My Attachment to Things, So Embarrassing
When Daddy Joe died—killed by a train in what the responding officer called as clean a t-bone as he’d ever seen—Mother said she stopped caring about things. Only people mattered. I always took this to mean that attachment to things was shallow.
I love my new burnt sienna pillow cases in wrinkly linen. I love my 1950s TV trays I’m using as end tables. The tiny cake plate that I got from 505, china and exquisite, has my heart. If you want to know the truth, I’m attached to the West Elm chairs that face the river view where Tom and I sit each morning, drinking our coffee. I LOVE what I did with the rugs on the concrete floors of the new condo. One layered on another so that we have “under” rugs and “top” rugs, all cream and grey and tan. I like the steel restaurant table Tom’s using as a writing desk and the sleek leather sofa and the bitty end tables shaped like tiddlywinks that we got from Target.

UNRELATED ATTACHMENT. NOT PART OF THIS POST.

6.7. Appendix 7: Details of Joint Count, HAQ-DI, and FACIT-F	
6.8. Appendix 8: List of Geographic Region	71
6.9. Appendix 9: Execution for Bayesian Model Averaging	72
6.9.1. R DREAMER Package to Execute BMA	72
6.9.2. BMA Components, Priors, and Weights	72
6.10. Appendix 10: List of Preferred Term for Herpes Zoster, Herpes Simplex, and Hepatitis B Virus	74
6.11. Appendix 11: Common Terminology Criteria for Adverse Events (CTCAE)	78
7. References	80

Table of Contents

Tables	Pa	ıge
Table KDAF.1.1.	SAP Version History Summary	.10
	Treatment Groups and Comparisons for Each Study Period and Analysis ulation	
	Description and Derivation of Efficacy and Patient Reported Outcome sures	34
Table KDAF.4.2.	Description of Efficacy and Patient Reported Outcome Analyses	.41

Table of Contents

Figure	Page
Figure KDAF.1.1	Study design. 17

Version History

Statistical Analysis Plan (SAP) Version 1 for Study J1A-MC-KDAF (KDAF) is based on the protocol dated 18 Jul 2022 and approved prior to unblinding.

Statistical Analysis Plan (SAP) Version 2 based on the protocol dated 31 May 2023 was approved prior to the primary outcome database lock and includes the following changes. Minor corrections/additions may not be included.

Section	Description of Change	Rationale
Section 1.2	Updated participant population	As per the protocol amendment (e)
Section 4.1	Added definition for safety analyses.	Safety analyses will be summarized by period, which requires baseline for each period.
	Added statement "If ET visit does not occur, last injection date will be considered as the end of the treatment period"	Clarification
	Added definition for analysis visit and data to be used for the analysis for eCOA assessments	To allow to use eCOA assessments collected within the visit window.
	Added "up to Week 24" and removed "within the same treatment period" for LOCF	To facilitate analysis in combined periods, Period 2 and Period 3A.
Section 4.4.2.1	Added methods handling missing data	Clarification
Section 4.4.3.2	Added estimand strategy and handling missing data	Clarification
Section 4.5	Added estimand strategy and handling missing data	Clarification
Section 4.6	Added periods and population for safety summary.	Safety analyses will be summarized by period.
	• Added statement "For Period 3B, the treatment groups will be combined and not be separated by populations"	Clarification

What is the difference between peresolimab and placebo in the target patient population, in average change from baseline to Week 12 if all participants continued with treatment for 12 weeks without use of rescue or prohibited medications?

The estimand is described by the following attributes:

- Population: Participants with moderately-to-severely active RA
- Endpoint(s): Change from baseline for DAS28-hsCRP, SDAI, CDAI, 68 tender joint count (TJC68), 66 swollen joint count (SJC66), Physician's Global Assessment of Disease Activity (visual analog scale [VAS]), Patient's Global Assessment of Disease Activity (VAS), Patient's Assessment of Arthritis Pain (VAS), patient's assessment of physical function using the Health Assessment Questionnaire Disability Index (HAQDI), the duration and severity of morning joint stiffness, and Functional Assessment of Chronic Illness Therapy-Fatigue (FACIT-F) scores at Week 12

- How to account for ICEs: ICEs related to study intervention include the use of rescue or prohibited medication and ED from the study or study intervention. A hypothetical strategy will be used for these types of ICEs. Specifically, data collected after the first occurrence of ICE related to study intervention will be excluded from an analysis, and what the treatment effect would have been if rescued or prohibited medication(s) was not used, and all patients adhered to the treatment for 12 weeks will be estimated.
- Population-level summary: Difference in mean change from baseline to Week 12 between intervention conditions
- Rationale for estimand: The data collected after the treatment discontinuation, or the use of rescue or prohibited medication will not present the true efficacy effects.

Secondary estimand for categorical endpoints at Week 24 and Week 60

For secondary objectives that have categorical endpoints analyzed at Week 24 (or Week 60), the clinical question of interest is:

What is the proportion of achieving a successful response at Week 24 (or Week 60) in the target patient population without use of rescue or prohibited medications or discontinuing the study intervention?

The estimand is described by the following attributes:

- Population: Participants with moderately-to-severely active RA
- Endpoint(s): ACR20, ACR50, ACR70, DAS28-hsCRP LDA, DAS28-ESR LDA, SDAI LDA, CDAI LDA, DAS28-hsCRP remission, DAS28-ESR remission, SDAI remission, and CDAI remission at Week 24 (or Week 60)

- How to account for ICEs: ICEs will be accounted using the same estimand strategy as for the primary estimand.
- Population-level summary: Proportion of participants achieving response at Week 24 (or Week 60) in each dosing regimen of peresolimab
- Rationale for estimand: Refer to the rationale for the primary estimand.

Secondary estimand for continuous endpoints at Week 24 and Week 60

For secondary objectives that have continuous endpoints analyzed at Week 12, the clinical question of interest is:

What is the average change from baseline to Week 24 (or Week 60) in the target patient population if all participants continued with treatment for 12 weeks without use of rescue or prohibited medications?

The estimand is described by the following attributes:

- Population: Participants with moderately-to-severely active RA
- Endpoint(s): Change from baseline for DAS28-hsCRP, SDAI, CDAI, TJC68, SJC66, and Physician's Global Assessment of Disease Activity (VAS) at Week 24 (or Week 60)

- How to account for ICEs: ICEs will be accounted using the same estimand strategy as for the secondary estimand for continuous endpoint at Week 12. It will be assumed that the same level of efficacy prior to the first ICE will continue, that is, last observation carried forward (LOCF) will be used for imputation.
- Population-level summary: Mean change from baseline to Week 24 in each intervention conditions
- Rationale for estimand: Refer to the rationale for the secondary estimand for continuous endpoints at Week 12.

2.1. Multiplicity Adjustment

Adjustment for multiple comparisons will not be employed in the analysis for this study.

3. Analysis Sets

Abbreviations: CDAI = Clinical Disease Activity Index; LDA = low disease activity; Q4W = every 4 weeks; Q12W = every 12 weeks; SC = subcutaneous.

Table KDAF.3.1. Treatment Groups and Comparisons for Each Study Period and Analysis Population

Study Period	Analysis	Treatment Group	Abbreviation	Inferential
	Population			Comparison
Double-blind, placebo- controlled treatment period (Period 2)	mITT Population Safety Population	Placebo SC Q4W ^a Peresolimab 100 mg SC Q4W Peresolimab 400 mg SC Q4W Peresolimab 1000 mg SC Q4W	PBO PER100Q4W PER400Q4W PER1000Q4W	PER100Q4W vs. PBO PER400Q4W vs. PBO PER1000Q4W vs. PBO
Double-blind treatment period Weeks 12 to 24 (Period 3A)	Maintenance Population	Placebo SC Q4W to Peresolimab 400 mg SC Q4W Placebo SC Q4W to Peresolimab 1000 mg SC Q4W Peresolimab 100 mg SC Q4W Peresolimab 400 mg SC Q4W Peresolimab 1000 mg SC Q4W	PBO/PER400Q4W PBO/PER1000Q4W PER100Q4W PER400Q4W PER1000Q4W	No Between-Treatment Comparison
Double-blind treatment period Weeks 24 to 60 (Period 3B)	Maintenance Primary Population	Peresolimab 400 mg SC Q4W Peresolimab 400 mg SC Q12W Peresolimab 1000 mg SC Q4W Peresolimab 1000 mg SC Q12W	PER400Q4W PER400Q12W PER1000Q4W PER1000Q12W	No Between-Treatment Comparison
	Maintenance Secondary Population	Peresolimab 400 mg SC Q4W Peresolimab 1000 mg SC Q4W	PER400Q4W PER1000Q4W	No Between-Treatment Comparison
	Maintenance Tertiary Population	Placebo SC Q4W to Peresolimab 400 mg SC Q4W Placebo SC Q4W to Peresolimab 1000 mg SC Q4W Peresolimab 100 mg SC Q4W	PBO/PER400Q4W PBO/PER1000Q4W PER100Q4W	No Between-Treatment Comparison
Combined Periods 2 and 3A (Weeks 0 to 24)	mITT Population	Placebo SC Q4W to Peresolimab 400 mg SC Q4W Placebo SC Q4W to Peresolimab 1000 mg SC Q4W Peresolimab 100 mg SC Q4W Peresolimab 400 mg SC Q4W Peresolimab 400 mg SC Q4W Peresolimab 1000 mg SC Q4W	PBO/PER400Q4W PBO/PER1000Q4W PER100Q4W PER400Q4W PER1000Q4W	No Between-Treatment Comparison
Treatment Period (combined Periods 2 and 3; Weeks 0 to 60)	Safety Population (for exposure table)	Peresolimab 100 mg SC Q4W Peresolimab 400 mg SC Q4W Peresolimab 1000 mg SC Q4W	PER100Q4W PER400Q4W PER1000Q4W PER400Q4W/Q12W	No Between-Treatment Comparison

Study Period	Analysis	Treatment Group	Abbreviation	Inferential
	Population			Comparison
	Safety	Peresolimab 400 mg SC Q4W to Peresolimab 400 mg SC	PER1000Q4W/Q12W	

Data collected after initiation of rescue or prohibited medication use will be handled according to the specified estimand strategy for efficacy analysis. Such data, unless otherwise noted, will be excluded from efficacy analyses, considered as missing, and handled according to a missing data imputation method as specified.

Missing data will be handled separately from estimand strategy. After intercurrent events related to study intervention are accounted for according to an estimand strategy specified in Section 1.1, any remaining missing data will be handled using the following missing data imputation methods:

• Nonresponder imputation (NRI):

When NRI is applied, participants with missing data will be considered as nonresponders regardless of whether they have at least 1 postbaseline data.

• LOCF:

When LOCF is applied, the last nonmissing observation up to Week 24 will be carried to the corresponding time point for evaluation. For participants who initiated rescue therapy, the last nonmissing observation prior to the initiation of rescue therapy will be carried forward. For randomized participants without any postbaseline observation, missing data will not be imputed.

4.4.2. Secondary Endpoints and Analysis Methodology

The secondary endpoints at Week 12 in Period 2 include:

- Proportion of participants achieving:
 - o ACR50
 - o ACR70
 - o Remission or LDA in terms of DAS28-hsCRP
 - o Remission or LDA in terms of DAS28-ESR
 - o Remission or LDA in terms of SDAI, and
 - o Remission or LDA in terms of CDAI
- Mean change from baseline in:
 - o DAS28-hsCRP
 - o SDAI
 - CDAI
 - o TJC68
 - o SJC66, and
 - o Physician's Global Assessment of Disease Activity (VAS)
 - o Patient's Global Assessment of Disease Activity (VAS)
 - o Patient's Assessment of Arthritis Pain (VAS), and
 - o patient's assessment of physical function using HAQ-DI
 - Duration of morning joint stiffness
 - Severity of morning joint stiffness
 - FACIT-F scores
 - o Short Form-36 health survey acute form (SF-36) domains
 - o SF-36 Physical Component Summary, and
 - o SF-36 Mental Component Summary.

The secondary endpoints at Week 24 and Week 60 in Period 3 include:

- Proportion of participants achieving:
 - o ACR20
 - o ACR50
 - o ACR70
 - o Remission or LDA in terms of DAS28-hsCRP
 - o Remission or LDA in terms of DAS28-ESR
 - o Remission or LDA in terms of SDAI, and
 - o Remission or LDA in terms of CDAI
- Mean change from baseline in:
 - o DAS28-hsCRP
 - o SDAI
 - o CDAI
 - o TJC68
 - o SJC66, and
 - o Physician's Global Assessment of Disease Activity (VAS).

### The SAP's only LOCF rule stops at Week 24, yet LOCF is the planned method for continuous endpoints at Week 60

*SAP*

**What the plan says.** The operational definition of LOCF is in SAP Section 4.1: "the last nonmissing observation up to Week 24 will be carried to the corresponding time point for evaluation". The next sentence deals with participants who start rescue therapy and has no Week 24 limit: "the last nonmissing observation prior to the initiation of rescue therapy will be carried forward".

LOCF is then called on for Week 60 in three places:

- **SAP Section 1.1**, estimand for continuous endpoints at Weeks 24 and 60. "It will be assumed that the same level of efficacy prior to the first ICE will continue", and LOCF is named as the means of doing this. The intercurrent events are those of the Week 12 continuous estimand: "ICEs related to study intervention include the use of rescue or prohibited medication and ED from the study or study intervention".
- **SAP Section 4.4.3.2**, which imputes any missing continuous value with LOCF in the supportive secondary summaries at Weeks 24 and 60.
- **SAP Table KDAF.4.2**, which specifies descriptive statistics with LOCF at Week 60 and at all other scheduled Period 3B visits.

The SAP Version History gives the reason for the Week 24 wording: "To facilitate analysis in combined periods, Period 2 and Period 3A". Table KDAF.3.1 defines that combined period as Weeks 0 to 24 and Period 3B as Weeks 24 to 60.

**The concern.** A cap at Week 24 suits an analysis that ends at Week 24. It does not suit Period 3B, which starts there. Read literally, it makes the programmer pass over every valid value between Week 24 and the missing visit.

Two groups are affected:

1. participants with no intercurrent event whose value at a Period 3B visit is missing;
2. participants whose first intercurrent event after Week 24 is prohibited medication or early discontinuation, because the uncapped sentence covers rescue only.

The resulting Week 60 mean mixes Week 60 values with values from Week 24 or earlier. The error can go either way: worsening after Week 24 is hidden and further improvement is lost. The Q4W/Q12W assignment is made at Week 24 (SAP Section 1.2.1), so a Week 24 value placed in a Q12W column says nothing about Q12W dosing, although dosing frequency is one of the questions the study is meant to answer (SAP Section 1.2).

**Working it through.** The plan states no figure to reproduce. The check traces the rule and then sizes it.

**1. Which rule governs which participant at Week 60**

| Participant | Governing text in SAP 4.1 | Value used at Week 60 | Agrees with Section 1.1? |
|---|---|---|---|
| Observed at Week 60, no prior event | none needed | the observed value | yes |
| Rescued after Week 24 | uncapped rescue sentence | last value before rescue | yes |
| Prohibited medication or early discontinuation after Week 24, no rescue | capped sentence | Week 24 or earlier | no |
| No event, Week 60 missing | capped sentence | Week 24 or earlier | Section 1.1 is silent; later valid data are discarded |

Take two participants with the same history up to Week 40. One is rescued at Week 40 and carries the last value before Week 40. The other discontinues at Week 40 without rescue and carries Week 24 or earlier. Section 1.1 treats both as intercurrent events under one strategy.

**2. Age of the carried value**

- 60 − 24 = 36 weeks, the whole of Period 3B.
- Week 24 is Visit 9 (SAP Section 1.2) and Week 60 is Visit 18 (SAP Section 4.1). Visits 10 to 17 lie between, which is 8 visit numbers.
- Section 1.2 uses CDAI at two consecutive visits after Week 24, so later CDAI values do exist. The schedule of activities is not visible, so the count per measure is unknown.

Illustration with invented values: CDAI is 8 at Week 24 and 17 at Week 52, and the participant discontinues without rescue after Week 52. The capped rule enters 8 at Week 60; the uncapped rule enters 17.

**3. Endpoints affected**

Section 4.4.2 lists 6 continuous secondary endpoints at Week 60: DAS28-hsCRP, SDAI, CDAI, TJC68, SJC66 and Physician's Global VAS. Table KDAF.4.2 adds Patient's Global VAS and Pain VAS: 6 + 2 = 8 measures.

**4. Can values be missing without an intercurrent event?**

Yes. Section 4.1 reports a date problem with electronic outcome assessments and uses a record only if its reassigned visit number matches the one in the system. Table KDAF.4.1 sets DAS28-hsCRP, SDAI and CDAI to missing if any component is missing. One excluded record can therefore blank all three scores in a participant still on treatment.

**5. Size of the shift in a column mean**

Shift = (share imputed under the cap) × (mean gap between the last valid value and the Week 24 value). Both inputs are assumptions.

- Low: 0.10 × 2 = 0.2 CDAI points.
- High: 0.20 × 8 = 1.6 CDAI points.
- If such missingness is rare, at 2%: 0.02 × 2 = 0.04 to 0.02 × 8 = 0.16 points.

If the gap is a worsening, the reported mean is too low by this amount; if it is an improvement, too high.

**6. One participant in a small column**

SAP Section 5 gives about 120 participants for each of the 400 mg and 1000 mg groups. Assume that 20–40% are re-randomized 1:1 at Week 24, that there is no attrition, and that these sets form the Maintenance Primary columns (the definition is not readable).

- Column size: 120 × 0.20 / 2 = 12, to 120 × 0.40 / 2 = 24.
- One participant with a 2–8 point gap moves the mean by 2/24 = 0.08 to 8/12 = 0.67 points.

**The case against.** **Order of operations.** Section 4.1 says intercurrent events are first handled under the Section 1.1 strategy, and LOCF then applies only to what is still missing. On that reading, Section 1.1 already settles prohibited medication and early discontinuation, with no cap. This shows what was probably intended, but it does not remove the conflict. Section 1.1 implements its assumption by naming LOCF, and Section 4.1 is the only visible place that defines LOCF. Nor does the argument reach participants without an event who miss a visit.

I have always carried this attachment to things. It happens quickly and completely. So that I saved the gum ball from Daddy’s grave. And the hickory nut that Robb Pate gave to me (“Don’t say I never gave you anything,” the Elvis impersonator said as he laid it in my palm.) I’ve justified this character flaw by pointing out things that capture me don’t have to be expensive. As if that made a difference.
Did I mention the tall gold tapers I love stuck in the sterling candlesticks Tom gave me for my birthday? Or the cut crystal nut bowls from Bigmama’s (that I mis-typed and called “Butt bowls” so now that’s all I think of when I see them sparkling in the light)?
Tomorrow, the man from the Common Market will lever the bookcase onto a dolly. He will wheel it a block and half down the sidewalk to our condo. When he unloads it, the acquisition of things for the new condo will be complete. Remaining to arrive is Uncle Hebron’s army trunk from WWII which will be the toy chest. All the things, lodged in my condo, attached to my heart.